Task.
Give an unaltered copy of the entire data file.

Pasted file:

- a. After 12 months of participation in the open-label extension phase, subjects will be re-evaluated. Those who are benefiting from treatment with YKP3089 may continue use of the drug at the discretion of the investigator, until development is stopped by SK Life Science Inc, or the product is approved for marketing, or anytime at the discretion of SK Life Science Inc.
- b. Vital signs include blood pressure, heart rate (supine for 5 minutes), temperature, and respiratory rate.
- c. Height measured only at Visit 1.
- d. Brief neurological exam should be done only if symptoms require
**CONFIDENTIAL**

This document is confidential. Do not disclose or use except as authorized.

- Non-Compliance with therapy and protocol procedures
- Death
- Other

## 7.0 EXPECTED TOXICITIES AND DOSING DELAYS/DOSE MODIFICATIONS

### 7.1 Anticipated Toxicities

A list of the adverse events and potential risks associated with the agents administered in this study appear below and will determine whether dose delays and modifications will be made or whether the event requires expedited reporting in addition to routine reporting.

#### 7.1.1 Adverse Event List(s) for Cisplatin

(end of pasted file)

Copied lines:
- a. After 12 months of participation in the open-label extension phase, subjects will be re-evaluated. Those who are benefiting from treatment with YKP3089 may continue use of the drug at the discretion of the investigator, until development is stopped by SK Life Science Inc, or the product is approved for marketing, or anytime at the discretion of SK Life Science Inc.
- b. Vital signs include blood pressure, heart rate (supine for 5 minutes), temperature, and respiratory rate.
- c. Height measured only at Visit 1.
- d. Brief neurological exam should be done only if symptoms require
**CONFIDENTIAL**

This document is confidential. Do not disclose or use except as authorized.

- Non-Compliance with therapy and protocol procedures
- Death
- Other

## 7.0 EXPECTED TOXICITIES AND DOSING DELAYS/DOSE MODIFICATIONS

### 7.1 Anticipated Toxicities

A list of the adverse events and potential risks associated with the agents administered in this study appear below and will determine whether dose delays and modifications will be made or whether the event requires expedited reporting in addition to routine reporting.

#### 7.1.1 Adverse Event List(s) for Cisplatin